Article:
1. Valuation process is not a hard and fast science. While most business valuations are based on numbers or calculations, in practice and in the real world business valuations could be full of ambiguity, tricks and might not entirely rely on quantitative issues. Goodwill or the intrinsic value of a business, which might not even be expressed in the numbers you are looking at, is another important element. Again, where the business being valued for sale is heavily indebted or under threat – it’s a different story. Mr. Entrepreneur, never be intimidated by this complexity in valuation. Being an entrepreneur, you have got to understand this element of your business and face valuation challenges head-on just like you do to other business challenges. You can make it simple – Yes You Can! Do you understand me? Come on!
  1. Valuation of startups is oftentimes an illusion. Now, business valuation even gets trickier with start-ups! I mean, what fundamentals do you have for startups? What historical numbers can support your projections and other calculations? In this case, you hardly have a strong foundation and history to base your valuation on. The true value of a business is indeed determined in the market place where it operates, but what about a start-up whose name alone could be largely unknown and could even sound in a way that makes children run away! Oh, what a nightmare it could be! Nevertheless, you don’t need to worry too much. If you read and consult a little bit, you will have a starting point. The business idea and potential are critical to consider for startups. I guess you have seen some millionaires pour astonishing amounts of money in startups. Don’t think that they are mad. They are not. They are very sane. On their side, they may be looking at your conservative idea that makes you refuse to invest in that startup, as old school and entirely dumb and clueless. They may be seeing and sensing things that you don’t!  
  1. There are always conflicting opinions about the value of a business depending on different perspectives, and many valuations do not match selling entrepreneurs’ expectations. The seller wants the best, and the buyer or investor also wants the best deal. As an example, an entrepreneur inviting a venture capitalist to invest money in his business would want a high value so that he gets more money in exchange for a smaller portion of the business. The venture capitalist on the other hand will be working towards greatly undervaluing the business so that he takes more control or shares in the business. What is important is that you work for a win-win situation based on your objectives for the deal, and if you don’t agree (which is a possibility), please don’t call each other names. It’s simply a business negotiation with a non-agreement, just like walking out of a boutique because you think the seller has seriously overpriced an item. Don’t lose your cool. Ok? The entrepreneur’s grandiose expectations arising from false or inflated opinion about their business, early stage traction yet with unproven business model, lack of research and understanding of the market, psychological attachment to the business, and other factors might all be far from reality. So, different and conflicting opinions are normal. This is another important fact about business valuation to know.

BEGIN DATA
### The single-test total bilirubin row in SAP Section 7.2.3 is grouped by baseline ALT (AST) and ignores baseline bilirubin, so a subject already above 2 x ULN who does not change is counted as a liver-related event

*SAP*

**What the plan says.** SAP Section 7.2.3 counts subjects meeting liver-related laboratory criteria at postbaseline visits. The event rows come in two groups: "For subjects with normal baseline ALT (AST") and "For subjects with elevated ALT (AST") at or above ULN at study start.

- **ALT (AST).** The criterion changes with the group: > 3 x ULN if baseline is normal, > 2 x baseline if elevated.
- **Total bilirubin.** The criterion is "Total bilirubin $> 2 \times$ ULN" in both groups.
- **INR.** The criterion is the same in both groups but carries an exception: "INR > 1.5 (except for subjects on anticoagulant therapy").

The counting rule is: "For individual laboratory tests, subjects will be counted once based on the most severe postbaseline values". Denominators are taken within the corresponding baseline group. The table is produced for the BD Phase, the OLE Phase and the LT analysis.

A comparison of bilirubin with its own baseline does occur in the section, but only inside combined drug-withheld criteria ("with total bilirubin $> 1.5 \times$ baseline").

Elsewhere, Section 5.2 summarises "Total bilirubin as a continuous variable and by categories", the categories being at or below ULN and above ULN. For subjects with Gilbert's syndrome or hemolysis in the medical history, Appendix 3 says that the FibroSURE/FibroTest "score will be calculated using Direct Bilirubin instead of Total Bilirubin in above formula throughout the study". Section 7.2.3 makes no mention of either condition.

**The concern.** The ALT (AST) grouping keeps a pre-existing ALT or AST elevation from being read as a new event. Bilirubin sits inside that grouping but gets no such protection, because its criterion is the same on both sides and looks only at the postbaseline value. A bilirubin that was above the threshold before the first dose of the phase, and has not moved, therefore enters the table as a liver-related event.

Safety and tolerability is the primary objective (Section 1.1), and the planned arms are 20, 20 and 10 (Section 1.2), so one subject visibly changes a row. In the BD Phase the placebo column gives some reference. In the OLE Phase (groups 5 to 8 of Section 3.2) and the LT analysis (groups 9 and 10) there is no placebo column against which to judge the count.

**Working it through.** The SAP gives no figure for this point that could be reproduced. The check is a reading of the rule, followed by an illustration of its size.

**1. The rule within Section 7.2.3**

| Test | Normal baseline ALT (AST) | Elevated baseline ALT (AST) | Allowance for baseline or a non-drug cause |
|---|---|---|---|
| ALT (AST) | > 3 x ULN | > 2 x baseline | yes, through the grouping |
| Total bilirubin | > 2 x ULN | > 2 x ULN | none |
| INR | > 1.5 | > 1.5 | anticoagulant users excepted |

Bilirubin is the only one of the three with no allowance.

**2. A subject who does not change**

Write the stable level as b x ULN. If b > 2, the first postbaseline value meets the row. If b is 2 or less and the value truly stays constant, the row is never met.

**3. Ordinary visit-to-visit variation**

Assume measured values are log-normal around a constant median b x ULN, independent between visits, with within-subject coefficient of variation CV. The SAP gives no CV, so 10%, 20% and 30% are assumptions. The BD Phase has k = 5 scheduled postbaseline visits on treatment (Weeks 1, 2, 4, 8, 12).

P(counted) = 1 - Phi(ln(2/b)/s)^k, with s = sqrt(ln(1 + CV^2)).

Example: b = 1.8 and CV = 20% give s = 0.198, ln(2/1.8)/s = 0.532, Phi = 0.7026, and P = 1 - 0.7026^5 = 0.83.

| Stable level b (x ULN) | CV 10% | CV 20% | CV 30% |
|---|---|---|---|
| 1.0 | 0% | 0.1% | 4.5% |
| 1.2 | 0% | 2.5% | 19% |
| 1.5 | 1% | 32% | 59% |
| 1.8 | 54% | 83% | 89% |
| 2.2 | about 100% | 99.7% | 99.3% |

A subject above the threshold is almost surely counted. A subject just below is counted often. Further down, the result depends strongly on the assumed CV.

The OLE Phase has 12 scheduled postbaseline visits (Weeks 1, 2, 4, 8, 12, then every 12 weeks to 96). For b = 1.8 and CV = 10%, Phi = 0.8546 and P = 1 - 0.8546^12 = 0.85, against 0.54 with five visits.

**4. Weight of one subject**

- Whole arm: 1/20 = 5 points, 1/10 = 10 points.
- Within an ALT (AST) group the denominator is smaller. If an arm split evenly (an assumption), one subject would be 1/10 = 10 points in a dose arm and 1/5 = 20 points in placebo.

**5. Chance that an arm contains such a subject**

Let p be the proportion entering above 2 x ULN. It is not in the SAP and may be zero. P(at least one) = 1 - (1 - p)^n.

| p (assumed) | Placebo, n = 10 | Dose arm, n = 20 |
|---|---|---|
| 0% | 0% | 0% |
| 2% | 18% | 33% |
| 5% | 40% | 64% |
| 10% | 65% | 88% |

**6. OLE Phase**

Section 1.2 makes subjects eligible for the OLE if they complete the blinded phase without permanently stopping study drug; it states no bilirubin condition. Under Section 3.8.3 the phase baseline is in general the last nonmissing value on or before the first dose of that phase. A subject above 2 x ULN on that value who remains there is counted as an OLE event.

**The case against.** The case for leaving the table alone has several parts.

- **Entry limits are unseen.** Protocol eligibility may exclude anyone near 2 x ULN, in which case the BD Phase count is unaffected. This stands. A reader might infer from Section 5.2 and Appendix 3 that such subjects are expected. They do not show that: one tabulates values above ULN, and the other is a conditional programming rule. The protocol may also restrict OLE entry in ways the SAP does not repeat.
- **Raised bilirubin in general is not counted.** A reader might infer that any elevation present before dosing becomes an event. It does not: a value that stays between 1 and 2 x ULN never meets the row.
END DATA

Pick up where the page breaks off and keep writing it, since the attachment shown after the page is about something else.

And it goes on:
1. The date of valuation of the business matters and a business can have several values depending on some of the factors above. By the way, don’t go about waving with pride a business valuation report done ten years ago, to make your business case now. Times and things change. If you need a business valuation report now, please redo the valuation instead of springing up with a ten year old report. It makes you look smart and tuned to current realities. Again, don’t shout unprintable words to someone who has come up with a business valuation you don’t like. Where there is contention about the valuation of a business a reasonableness test could be done by an independent party. It’s good to use experts (preferably accredited appraisers or valuation technocrats) for business valuation but don’t be cheated into losing an arm because of this. Use common sense. Qualified valuation consultants give more comfort to investors as they are usually more objective and experienced.

I think the above is enough for today. I believe they are important facts about business valuation that every entrepreneur needs. Possibly another day I could write more issues on business valuation. Stay tuned!

Till then, have a blessed new week.

The Wise Entrepreneur

Clayton W. L. Mwaka

Clayton W. L. Mwaka

Clayton W. L. Mwaka, a Ugandan chartered accountant and motivational speaker with 24 years of diverse experience, specializes in business administration, international consultancy, and lecturing. He advocates for personal empowerment through balanced living, qualitative leadership, and paradigm shifts, aiming to unlock individual potential globally.